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Cross Border Divorce

By Dr Alan Ma
Posted: 17th September 2015 10:09
The term “conflict of law” is mostly known in the context of business law and arbitration.  It is a set of rules aiming to assist courts in deciding cases which contain a foreign element.  There are three main elements to be considered:
  1. Jurisdiction of a court, whether the court is competent to hear and determine a case;
  2. Selection of appropriate rules of a system of law to apply when deciding a case and finally;
  3. Recognition and enforcement of judgments rendered by foreign courts.
The “conflict of law” principle applies to commercial disputes as well as family law issues.  Many people who face marriage breakdowns often find their situation involving an international element.  Nowadays, people live increasingly mobile lives, the conflict of laws and its choice of law rules are extremely important when determining circumstances in which people may obtain divorce in places that they have no permanent or habitual residence.  Whilst one jurisdiction may recognise and enforce a divorce granted, another jurisdiction may completely disagree.
Here’s a common situation – assume there is a couple who are both British Citizens and the husband owns a business in China which requires him to be permanently stationed in China.  This may unfortunately, lead to a marriage breakdown after a few years.  If the wife then petitions for a divorce in England whilst the husband is domiciled in China, and the marriage ceremony took place in China, the husband may argue that it did not comply with requirements of Chinese law and “conflict of law” becomes relevant.  The husband’s absence raises the question of the court’s jurisdiction, and his argument raises questions of whether Chinese or English Law is used to determine validity of the marriage.  Firstly, we should determine whether England has the jurisdiction to hear the case.
Jurisdiction of Court
English Courts do not have the right to deal with a person’s matrimonial affairs merely because they are British Citizens or are present in this country.  English courts have jurisdiction to hear a divorce suits only where:
  1. Both parties are habitually resident in England and Wales; or
  2. Both parties were last habitually resident in England and Wales and one of them still resides there; or
  3. The respondent is habitually resident in England and Wales; or
  4. The petition is habitually resident in England and Wales and has lived there for at least a year immediately before the petition is filed; or
  5. The petitioner is domiciled in England and Wales and has been residing in England and Wales for at least six months immediately before the petition is filed; or
  6. Both parties are domiciled in England and Wales; or
  7. If none of (a) to (f) applies and no court of another EU State has jurisdiction, either of the parties is domiciled in England and Wales on the date when the proceedings are begun.
In summary, to start a divorce in a particular country the couple has to have a connection with that country, either in the form of habitual residence or domicile of origin.
However, if a divorce proceeding takes place in a foreign country, the English court may exercise its discretion and impose a stay on the English proceeding, which means pausing the proceeding whilst the foreign divorce proceeds.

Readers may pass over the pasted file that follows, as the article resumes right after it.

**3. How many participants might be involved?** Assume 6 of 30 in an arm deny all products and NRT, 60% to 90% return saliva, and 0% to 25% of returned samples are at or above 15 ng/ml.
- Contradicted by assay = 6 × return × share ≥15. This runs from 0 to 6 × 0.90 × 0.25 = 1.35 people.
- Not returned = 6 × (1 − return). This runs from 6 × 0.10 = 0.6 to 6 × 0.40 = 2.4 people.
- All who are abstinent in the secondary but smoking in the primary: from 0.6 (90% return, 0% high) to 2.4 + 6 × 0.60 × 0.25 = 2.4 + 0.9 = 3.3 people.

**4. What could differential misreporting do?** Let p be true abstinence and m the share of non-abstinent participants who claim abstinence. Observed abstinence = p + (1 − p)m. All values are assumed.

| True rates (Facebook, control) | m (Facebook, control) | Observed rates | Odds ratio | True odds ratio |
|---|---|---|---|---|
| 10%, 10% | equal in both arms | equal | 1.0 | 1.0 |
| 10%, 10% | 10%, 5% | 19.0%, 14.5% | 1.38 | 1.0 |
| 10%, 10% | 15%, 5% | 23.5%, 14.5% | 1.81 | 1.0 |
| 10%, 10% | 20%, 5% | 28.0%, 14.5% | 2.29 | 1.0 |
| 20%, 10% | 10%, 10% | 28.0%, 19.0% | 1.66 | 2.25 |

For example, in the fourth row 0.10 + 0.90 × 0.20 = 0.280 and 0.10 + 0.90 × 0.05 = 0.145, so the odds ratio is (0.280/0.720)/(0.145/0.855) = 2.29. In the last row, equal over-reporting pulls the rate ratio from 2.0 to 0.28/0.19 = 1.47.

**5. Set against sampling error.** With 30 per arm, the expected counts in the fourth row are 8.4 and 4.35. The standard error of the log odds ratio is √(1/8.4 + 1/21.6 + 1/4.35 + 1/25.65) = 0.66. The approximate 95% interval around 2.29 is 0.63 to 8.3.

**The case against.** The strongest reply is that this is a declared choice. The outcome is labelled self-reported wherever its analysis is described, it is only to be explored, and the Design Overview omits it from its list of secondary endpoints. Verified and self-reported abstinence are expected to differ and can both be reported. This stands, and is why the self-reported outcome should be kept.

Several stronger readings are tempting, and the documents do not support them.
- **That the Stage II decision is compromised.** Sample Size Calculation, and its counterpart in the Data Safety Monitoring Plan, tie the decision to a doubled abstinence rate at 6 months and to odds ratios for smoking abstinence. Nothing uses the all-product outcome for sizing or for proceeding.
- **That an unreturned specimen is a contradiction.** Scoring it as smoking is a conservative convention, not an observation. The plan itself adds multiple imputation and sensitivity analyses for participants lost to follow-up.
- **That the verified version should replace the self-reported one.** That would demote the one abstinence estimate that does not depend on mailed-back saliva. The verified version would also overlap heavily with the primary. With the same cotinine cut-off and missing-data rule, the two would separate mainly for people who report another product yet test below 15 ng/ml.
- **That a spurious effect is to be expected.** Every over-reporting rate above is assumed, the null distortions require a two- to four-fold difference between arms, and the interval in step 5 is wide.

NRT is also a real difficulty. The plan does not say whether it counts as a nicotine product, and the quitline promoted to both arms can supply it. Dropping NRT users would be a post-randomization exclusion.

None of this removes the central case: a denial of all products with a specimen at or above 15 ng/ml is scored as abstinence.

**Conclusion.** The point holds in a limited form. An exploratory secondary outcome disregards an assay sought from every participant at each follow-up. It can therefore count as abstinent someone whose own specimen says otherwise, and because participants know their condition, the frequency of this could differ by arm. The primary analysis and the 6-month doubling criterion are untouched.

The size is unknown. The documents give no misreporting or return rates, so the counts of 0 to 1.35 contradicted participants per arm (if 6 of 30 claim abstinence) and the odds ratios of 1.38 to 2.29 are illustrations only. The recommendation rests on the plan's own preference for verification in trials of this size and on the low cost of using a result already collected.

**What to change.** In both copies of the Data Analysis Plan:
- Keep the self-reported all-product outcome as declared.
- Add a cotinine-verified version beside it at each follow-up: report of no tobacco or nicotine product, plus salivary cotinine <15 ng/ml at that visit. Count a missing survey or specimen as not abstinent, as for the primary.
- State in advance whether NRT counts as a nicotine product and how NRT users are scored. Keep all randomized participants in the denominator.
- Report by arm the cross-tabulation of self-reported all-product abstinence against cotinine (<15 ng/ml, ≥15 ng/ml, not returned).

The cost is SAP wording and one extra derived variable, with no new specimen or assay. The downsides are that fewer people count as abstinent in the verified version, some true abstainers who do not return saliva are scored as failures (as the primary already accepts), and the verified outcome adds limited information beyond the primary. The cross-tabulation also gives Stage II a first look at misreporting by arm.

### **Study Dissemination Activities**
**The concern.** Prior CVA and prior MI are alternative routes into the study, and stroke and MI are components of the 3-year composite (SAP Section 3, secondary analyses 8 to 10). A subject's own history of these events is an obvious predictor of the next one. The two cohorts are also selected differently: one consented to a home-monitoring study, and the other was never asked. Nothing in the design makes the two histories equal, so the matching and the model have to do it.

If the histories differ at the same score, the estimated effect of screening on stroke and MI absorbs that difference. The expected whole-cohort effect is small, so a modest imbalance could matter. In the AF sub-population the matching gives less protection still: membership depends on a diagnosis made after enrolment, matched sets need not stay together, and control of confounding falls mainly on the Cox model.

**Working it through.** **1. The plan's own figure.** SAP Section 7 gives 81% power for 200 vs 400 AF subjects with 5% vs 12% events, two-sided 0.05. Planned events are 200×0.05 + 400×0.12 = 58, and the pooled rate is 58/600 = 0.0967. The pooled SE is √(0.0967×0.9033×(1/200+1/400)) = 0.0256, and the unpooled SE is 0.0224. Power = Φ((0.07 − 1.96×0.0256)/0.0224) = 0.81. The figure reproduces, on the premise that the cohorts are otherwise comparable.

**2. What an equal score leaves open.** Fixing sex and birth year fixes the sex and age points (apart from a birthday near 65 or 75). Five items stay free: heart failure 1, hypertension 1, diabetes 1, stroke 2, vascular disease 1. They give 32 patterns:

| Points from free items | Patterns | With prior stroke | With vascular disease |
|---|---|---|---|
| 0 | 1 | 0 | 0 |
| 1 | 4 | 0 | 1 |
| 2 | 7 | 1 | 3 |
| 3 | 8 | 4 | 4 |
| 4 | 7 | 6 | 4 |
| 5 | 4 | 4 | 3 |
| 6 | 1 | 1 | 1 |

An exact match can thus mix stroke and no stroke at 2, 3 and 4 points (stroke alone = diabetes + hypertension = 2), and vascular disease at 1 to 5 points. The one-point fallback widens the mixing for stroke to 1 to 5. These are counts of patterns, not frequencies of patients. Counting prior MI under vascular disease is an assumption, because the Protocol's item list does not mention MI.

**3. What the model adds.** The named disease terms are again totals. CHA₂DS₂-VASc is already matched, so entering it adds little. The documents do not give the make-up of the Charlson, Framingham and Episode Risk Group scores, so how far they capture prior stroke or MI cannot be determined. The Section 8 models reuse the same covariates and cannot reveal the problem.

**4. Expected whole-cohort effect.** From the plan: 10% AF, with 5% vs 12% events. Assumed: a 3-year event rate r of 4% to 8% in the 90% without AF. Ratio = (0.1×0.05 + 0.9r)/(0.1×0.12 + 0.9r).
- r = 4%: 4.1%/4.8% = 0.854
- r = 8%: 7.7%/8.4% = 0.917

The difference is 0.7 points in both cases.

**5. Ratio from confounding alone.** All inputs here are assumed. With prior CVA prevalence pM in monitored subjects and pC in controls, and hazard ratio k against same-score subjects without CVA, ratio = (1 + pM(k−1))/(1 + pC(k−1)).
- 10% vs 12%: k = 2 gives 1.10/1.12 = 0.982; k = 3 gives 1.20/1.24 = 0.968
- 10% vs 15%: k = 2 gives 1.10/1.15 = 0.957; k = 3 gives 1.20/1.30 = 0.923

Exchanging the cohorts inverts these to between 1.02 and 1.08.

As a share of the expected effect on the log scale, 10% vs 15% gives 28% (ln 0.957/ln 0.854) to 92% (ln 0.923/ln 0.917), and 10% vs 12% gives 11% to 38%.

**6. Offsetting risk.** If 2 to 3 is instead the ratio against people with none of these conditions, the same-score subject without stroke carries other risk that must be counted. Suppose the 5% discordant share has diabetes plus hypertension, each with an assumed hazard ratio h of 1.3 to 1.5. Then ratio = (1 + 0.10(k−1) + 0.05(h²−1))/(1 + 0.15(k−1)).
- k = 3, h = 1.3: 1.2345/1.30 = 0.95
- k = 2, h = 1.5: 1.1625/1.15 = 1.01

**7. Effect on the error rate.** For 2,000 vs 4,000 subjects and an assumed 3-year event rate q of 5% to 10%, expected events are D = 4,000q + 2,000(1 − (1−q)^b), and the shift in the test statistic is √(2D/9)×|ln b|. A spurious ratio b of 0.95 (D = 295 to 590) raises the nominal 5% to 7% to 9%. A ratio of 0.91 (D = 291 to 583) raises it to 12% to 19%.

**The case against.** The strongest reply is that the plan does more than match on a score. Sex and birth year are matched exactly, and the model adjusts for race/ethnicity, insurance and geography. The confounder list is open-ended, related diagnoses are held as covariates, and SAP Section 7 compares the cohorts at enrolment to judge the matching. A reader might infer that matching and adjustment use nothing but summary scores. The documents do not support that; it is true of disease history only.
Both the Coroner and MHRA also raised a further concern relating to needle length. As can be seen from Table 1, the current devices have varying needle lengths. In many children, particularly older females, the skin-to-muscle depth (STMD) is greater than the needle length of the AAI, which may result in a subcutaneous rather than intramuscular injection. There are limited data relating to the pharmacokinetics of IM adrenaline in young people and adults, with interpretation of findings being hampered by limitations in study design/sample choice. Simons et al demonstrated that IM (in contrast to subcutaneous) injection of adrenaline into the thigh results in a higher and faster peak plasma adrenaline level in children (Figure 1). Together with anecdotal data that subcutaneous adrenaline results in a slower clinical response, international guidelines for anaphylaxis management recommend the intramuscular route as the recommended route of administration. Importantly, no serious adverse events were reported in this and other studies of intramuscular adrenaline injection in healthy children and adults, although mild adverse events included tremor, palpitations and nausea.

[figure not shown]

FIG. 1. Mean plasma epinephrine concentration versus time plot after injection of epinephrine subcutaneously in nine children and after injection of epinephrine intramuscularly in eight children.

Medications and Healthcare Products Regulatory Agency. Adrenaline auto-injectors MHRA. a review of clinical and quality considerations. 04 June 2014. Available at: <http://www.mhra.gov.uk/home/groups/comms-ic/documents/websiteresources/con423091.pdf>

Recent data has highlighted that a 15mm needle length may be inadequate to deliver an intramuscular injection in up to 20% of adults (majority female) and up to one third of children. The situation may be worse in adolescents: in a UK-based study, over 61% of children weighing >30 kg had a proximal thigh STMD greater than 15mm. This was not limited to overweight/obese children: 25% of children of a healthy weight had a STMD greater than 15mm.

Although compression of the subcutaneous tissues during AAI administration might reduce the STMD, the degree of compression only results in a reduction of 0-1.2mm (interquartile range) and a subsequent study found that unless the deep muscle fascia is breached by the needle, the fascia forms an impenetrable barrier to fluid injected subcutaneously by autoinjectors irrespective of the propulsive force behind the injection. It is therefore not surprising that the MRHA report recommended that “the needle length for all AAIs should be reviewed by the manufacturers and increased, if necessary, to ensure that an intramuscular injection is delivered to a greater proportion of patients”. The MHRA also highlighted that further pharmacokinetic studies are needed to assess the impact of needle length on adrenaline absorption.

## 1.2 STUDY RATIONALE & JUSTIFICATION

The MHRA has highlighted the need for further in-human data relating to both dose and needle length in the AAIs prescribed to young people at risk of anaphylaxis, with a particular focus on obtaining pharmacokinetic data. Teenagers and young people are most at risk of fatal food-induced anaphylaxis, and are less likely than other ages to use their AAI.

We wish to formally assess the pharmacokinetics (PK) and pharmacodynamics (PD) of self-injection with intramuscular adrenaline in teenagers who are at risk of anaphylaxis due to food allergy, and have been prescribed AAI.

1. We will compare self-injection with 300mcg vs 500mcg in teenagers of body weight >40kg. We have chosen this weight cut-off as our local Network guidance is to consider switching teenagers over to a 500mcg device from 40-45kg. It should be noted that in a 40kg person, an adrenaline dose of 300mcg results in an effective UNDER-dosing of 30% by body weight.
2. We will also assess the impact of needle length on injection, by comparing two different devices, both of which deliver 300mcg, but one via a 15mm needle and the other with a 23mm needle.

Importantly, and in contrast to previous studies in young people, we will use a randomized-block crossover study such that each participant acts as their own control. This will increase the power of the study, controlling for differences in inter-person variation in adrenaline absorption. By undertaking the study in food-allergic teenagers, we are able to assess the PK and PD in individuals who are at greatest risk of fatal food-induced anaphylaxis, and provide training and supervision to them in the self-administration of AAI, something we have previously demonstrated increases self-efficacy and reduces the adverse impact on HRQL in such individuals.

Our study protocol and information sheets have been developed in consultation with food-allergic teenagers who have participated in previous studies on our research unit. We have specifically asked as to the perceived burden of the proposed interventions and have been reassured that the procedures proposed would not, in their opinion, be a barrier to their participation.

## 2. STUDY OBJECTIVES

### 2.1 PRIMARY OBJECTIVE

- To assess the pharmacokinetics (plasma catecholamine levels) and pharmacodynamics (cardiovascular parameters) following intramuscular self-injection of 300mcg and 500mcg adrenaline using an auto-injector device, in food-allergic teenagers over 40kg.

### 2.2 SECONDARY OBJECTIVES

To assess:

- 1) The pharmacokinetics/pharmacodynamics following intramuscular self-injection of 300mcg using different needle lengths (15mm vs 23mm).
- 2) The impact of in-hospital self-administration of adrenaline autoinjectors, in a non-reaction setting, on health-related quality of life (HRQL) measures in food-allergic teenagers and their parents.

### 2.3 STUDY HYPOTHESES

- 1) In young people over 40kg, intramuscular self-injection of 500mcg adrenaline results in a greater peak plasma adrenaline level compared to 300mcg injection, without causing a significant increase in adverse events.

The English Court will assess the balance of fairness and convenience, as well as whether to allow the English divorce to proceed.
Choice of Forum
Once you fully understand and confirm that the Court does have the jurisdiction to hear your case.  The next step is to consider the choice of forum.  Many factors affect whether the proceeding should take place in England and Wales or elsewhere.  These include the convenience and the law of other jurisdiction involved.  The connection such couples have with a particular forum may depend on their nationalities, domicile, business interests and residence.  Careful thoughts must be taken to assess the forum in which they may be entitled to divorce and also the forum which would be most favorable, such as the costs, timescale, ease of enforcing orders obtained and comparative financial settlement.
Recognition of enforcement

When dealing with foreign marriages, it is crucial to check whether English courts recognise a foreign decree.  If English courts recognise the foreign decree then parties are free to remarry in England and Wales, and no English divorce is necessary.  If, on the other hand, the foreign decree is not recognised, the parties are still married and they will need to petition for a divorce through English courts, in which case financial orders can be made in the normal way. 
With increasing trends of cross-border marriages, such marriage disputes are bound to gain importance in the future.  Divorce matters may involve complex international legal issues; therefore, it is strongly recommended that you seek specialist legal advice during early stages of relationship breakdowns about where the divorce or other family proceedings should take place.  Another option would be to enter Pre-Nuptial Agreements to state exactly which jurisdiction and choice of law applies during marriage breakdowns. 
Dr Alan Ma was initially qualified as barrister prior to conversation into solicitor.  He established Maxwell Alves Solicitors in 2003, which today is a renowned legal adviser to companies and individuals, based in London, Edinburgh and Hong Kong.  Alan is a recognised authority in conflict of laws with issues arising from different jurisdictions.  

Dr Alan Ma can be contact on

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